By Steve Persall
Times Film Critic
M. Emmet Walsh landed Wednesday in Tampa a year older than when he left Los Angeles on a red-eye flight. Freshly turned 76, the most familiar actor most folks can't name is picking up a lifetime achievement award at the Gasparilla International Film Festival.
What a life — more to the point, assortment of lives — Walsh has revealed in 110 feature films and nearly as many TV and stage roles, often in brief but memorable appearances. He's always "that guy," with a face you don't forget and a knack for making dialogue sound better than it's written.
So much that Roger Ebert coined the Stanton-Walsh rule that "no movie featuring either M. Emmet Walsh or Harry Dean Stanton in a supporting role can be altogether bad."
You've seen Walsh somewhere: the scheming, sweaty private eye in Blood Simple, Harrison Ford's boss in Blade Runner, crooked cops and kindly neighbors in too many movies to list. Walsh effortlessly makes the same old characters special, weirdos fun and extraordinary plots believable. He has done that for 41 years, from Alice's Restaurant to Youth in Revolt. Oh yeah, you've seen him.
You should hear him, too. A telephone interview set for 15 minutes went three times longer, with Walsh taking the listener — you don't get many chances to speak — on a rascally tour of his life, and perceptive analysis of his career.
"I don't know how you're going to get this down to 300 words," he said when it ended. I can't, so sharing these nuggets will have to do.
Walsh on his college days: “I was going to take engineering but they had to study so I took something (marketing) that allowed me to drink. It was obvious when I finished college that I wasn't going to be a brilliant businessman. They tried to flunk me out but couldn't quite pull it off. . . .
"The dean of students called me in and said: 'Okay, Walsh, you're going to graduate. We can't stop it. But we want you to know you're graduating with the lowest marks in seven years.' Then they brought me back for the 50th reunion and gave me the Golden Knight award. You think I didn't get up there with that microphone and rub their a----- in it?"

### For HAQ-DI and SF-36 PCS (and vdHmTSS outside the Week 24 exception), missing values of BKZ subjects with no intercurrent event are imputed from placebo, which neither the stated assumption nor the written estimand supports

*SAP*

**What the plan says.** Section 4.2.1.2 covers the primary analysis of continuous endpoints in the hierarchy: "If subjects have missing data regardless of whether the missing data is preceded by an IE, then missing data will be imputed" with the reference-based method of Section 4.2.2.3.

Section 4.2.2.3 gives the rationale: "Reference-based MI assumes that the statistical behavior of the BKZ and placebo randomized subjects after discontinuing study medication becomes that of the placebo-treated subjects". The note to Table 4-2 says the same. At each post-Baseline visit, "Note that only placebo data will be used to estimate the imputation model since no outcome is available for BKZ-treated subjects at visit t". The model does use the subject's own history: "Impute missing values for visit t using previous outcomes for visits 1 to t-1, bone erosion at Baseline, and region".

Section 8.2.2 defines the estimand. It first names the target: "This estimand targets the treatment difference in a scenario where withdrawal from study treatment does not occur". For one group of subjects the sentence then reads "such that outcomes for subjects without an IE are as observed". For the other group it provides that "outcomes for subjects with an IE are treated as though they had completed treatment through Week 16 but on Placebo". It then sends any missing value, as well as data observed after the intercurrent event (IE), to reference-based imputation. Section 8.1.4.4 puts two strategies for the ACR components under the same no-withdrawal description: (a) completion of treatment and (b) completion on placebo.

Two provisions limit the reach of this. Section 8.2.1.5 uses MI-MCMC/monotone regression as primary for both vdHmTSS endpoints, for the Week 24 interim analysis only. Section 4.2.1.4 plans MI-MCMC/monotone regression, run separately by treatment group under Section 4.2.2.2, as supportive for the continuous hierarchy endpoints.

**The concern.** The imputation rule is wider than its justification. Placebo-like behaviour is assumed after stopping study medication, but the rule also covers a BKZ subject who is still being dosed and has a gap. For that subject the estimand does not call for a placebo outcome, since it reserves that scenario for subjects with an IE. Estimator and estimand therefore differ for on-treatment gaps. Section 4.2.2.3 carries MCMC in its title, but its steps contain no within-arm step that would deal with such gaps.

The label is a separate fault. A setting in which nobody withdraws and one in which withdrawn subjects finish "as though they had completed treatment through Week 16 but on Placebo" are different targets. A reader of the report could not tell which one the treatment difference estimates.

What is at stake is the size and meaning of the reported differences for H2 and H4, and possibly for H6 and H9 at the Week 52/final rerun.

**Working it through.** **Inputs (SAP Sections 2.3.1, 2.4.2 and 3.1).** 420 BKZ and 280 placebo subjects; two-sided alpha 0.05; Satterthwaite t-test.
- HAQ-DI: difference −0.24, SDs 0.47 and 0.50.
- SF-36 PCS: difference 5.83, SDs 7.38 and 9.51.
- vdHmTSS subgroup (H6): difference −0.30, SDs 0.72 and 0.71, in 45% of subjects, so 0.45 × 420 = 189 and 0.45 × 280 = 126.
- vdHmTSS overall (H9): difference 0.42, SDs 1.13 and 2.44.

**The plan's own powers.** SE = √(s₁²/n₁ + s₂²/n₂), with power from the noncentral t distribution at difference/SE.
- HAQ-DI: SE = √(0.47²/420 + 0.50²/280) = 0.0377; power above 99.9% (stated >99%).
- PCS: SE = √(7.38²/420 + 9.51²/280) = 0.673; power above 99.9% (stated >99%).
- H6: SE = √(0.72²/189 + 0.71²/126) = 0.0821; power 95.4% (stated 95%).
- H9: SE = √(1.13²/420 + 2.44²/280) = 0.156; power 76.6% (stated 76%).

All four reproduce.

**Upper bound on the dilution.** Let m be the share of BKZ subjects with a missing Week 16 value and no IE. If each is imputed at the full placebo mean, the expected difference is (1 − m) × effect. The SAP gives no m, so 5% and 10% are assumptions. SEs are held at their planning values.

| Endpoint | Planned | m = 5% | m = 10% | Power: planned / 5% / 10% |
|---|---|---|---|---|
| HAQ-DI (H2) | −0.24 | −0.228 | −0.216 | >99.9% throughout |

On moving to New York to act: “As opposed to the first 21 years of my life, I found New York frightfully exciting. I spent the first two years just putting Band-Aids on my knees. I'd be looking at a tall building and I'd fall off the curb.
"I couldn't act . . . but I was a sponge. I'd put on a suit and tie and queue up outside a theater during intermission when people come out to have a cigarette. You wander in with them and there's always an empty seat. Name a play, I saw it; watching the actors' hands, how they listen, all these acting problems that I never thought of before. Nobody falls off the turnip truck and does Hamlet.
What filmmakers like about him: “Way back they used to hire me because they said, 'If the writing's bad, get Walsh. He'll make it look like it's better.' I could take dialogue and make it sound right. I got killed once (in a role) and it was so bad even I couldn't help it. The director who wrote the script told me to change the dialogue. I said no, I want you to hear how terrible this is, so you'll learn. It was the worst."
How he remains in demand: "There's stage presence, and there's film presence. They're not equally exchangeable. . . . I've been blessed with a little of both. I have a presence out there. I walk on and people watch. It's a gift from the gods. Yes, I know how to do my job. But that I have this little magic thing helps."
Steve Persall can be reached at email@example.com or (727) 893-8365.